We have to avoid their kisses because we don’t want to go home and infect our own dogs.

A pit bull puppy with giardia sat in my gowned lap today and when I wouldn’t let her lick my face, she instead licked my gowned arm in appreciation and then hid her head under my arm from the loud noises in the room. She sat there still for a few moments while I petted the back of her head and told her she was a good girl.

Before that, I had a small pit bull try to jump up in my lap because he was so happy to see someone. I had to gently push him back on to the floor but not before he had ripped my gown in a few places. I eventually had to move because a dog in another kennel thought he was getting too close and started growling at him.

The other volunteer, the DOC guy and I take turns moving carefully around the room.

He has two giant garbage cans on wheels and a hose he tries to maneuver around. There is not enough room for all of us so one of us stands and holds a short leash on the dog while DOC tries to move gracefully around us.

It’s even more crowded when the techs come in to give the dogs their meds.

We step around hoses.

We move around garbage cans.

We move around each other.

We step around piles of dirty bedding.

We tip toe over smears of dog crap. There is no sense cleaning the floor until the end. The solid stuff is picked up right away but there is almost always a smear or puddle of urine to step around. Some of the dogs are so housebroken that when they’re removed from their kennel, they immediately relieve themselves. Some dogs just lose control because they’re so scared.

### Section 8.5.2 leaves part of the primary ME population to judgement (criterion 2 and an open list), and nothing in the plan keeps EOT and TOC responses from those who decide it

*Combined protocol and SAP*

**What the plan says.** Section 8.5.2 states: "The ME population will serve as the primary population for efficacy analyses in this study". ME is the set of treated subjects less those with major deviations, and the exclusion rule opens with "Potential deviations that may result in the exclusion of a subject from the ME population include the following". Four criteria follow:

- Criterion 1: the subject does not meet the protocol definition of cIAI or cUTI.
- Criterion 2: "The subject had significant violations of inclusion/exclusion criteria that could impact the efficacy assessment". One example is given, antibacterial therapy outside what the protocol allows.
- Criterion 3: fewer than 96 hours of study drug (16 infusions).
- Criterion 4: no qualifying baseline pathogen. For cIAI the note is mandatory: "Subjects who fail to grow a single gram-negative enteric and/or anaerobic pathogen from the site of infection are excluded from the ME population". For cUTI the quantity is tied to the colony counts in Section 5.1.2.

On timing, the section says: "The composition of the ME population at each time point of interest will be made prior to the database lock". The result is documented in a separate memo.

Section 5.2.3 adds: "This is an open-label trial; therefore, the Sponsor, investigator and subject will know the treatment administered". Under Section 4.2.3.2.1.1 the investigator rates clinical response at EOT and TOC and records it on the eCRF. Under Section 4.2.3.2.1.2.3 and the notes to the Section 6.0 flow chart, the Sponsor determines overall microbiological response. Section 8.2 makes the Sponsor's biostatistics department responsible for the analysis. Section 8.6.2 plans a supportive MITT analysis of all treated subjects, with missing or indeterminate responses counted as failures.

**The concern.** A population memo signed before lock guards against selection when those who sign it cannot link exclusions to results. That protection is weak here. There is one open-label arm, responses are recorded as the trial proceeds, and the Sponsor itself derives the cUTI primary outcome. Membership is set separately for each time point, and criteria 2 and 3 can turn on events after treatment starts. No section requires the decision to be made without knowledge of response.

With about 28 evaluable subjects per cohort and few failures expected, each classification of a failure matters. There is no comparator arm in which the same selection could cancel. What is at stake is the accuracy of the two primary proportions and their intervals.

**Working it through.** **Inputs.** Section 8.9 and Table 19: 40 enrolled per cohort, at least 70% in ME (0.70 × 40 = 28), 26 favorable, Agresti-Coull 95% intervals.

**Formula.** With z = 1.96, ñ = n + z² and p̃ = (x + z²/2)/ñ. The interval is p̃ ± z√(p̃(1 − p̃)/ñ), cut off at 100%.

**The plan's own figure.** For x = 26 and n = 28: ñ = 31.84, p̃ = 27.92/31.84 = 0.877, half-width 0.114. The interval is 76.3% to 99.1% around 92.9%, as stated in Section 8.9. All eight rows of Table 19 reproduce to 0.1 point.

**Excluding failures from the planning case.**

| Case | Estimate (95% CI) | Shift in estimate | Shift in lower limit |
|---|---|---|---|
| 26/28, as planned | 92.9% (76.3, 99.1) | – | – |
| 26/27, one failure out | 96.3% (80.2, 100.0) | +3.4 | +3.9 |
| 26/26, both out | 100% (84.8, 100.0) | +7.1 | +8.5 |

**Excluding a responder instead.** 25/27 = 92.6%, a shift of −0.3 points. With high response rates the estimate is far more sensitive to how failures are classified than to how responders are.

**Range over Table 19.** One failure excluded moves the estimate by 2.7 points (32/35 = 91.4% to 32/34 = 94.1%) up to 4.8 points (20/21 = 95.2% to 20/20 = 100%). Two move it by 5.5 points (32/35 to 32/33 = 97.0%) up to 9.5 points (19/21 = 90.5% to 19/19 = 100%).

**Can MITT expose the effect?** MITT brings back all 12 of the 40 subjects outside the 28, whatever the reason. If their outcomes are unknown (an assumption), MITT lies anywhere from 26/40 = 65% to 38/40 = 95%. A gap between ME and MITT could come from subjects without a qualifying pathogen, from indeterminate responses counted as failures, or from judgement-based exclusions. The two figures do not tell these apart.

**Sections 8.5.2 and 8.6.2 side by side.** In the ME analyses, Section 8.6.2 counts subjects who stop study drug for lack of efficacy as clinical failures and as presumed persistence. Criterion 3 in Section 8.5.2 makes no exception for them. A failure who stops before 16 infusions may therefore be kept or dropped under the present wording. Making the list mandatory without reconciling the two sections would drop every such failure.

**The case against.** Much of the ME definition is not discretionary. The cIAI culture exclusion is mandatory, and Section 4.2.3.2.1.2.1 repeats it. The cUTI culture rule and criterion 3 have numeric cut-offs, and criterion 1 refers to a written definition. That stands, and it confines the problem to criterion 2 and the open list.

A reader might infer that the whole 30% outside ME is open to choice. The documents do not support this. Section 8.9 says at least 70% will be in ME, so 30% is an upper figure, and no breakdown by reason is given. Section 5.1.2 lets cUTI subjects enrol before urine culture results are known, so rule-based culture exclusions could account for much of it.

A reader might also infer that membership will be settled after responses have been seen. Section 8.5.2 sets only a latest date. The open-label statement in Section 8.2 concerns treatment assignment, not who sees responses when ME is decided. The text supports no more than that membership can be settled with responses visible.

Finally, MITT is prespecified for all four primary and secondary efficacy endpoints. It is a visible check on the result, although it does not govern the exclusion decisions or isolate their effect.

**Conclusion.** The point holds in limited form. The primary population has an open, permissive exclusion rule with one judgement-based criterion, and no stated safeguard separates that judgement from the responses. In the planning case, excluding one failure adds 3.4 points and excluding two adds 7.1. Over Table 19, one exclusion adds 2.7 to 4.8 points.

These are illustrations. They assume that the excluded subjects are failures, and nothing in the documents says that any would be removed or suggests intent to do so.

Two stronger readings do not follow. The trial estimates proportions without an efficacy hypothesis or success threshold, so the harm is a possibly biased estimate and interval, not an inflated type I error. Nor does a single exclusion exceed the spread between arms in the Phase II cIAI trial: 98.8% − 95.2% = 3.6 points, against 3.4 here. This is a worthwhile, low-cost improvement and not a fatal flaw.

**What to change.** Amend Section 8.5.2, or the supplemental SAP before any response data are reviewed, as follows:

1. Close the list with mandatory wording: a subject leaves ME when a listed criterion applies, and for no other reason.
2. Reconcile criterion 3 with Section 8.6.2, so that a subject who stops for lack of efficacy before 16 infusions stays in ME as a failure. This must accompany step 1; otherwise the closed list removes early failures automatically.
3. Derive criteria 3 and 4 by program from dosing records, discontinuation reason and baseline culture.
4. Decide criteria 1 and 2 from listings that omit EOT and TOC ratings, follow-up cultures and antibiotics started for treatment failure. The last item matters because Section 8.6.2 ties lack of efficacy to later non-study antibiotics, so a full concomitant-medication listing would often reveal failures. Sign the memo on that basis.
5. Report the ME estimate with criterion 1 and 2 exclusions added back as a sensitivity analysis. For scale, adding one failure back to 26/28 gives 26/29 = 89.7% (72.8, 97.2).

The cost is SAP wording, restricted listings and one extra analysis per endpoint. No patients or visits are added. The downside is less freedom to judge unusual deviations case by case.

The other volunteer and I mark off dogs on the dry erase board as we go. We just make little dots to keep track of who got some human interaction.

After all the dogs are petted and their kennels have been cleaned, we say good-bye.

Sometimes we see the dogs again on our return visit and sometimes they die while we are gone.

Today I sat there sweating and itching and wondering why the hell I’m doing this. That’s when I look over to the other volunteer and see him petting a sick dog that’s leaning against his legs for support and a feeling of safety. Even though I know the dog is scared and sick, I can tell by looking at her face that she feels a small glimmer of hope. She feels hope of a forever home and a warm, soft bed and someone to love.

I can’t see myself but I know I look just like that other volunteer and he inspires me to keep going.

I look down at the puppy in my arms and she moves her head up from under my arm looks me in the eye, and darn it, I’m too slow and she licks my chin.

OK, I’ll be back next week.

P.S. Please vote YES on Proposition 415

1 comment:

Nancy Young Wright said...

Thank you for your touching story, Heather. I wish I could do more besides walking the well dogs and adoptions. I do take folks in who want to see dogs and mention it when I talk about volunteering out and about. Your description is raw and touching.